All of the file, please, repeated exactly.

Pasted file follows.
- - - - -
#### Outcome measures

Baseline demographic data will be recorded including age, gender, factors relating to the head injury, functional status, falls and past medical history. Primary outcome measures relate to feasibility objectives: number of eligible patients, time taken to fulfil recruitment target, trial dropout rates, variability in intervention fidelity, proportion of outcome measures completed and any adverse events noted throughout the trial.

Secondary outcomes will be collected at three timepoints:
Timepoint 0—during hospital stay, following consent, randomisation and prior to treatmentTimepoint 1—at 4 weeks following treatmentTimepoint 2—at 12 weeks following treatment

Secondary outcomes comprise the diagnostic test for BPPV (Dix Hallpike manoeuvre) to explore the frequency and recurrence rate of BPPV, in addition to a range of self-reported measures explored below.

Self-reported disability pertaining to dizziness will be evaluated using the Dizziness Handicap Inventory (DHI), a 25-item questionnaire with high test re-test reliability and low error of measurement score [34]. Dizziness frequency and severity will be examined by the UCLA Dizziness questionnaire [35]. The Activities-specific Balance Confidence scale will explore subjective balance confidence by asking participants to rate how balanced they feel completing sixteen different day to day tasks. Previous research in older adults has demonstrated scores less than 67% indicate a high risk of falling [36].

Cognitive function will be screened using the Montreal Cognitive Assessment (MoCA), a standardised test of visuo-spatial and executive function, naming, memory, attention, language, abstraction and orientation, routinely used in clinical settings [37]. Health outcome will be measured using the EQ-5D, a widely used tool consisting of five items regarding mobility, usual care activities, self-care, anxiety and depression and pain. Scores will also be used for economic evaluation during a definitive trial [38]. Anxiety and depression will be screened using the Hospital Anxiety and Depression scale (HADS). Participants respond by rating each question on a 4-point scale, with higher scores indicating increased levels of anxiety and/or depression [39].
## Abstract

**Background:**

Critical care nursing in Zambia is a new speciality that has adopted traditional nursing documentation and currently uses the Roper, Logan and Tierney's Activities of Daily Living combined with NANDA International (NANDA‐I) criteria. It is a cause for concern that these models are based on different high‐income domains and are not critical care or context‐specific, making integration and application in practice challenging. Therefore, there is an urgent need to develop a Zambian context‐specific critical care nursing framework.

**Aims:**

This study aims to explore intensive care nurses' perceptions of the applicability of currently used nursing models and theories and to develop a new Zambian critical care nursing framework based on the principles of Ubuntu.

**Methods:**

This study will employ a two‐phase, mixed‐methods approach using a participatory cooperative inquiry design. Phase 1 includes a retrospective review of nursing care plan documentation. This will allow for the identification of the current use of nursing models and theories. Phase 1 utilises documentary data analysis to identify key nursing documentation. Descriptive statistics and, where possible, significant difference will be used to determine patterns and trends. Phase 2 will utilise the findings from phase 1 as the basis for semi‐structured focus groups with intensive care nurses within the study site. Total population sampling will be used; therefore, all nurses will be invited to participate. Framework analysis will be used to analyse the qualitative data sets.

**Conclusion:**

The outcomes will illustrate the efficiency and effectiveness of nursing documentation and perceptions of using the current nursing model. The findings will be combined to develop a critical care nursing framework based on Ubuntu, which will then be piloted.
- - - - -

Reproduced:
#### Outcome measures

Baseline demographic data will be recorded including age, gender, factors relating to the head injury, functional status, falls and past medical history. Primary outcome measures relate to feasibility objectives: number of eligible patients, time taken to fulfil recruitment target, trial dropout rates, variability in intervention fidelity, proportion of outcome measures completed and any adverse events noted throughout the trial.

Secondary outcomes will be collected at three timepoints:
Timepoint 0—during hospital stay, following consent, randomisation and prior to treatmentTimepoint 1—at 4 weeks following treatmentTimepoint 2—at 12 weeks following treatment

Secondary outcomes comprise the diagnostic test for BPPV (Dix Hallpike manoeuvre) to explore the frequency and recurrence rate of BPPV, in addition to a range of self-reported measures explored below.

Self-reported disability pertaining to dizziness will be evaluated using the Dizziness Handicap Inventory (DHI), a 25-item questionnaire with high test re-test reliability and low error of measurement score [34]. Dizziness frequency and severity will be examined by the UCLA Dizziness questionnaire [35]. The Activities-specific Balance Confidence scale will explore subjective balance confidence by asking participants to rate how balanced they feel completing sixteen different day to day tasks. Previous research in older adults has demonstrated scores less than 67% indicate a high risk of falling [36].

Cognitive function will be screened using the Montreal Cognitive Assessment (MoCA), a standardised test of visuo-spatial and executive function, naming, memory, attention, language, abstraction and orientation, routinely used in clinical settings [37]. Health outcome will be measured using the EQ-5D, a widely used tool consisting of five items regarding mobility, usual care activities, self-care, anxiety and depression and pain. Scores will also be used for economic evaluation during a definitive trial [38]. Anxiety and depression will be screened using the Hospital Anxiety and Depression scale (HADS). Participants respond by rating each question on a 4-point scale, with higher scores indicating increased levels of anxiety and/or depression [39].
## Abstract

**Background:**

Critical care nursing in Zambia is a new speciality that has adopted traditional nursing documentation and currently uses the Roper, Logan and Tierney's Activities of Daily Living combined with NANDA International (NANDA‐I) criteria. It is a cause for concern that these models are based on different high‐income domains and are not critical care or context‐specific, making integration and application in practice challenging. Therefore, there is an urgent need to develop a Zambian context‐specific critical care nursing framework.

**Aims:**

This study aims to explore intensive care nurses' perceptions of the applicability of currently used nursing models and theories and to develop a new Zambian critical care nursing framework based on the principles of Ubuntu.

**Methods:**

This study will employ a two‐phase, mixed‐methods approach using a participatory cooperative inquiry design. Phase 1 includes a retrospective review of nursing care plan documentation. This will allow for the identification of the current use of nursing models and theories. Phase 1 utilises documentary data analysis to identify key nursing documentation. Descriptive statistics and, where possible, significant difference will be used to determine patterns and trends. Phase 2 will utilise the findings from phase 1 as the basis for semi‐structured focus groups with intensive care nurses within the study site. Total population sampling will be used; therefore, all nurses will be invited to participate. Framework analysis will be used to analyse the qualitative data sets.

**Conclusion:**

The outcomes will illustrate the efficiency and effectiveness of nursing documentation and perceptions of using the current nursing model. The findings will be combined to develop a critical care nursing framework based on Ubuntu, which will then be piloted.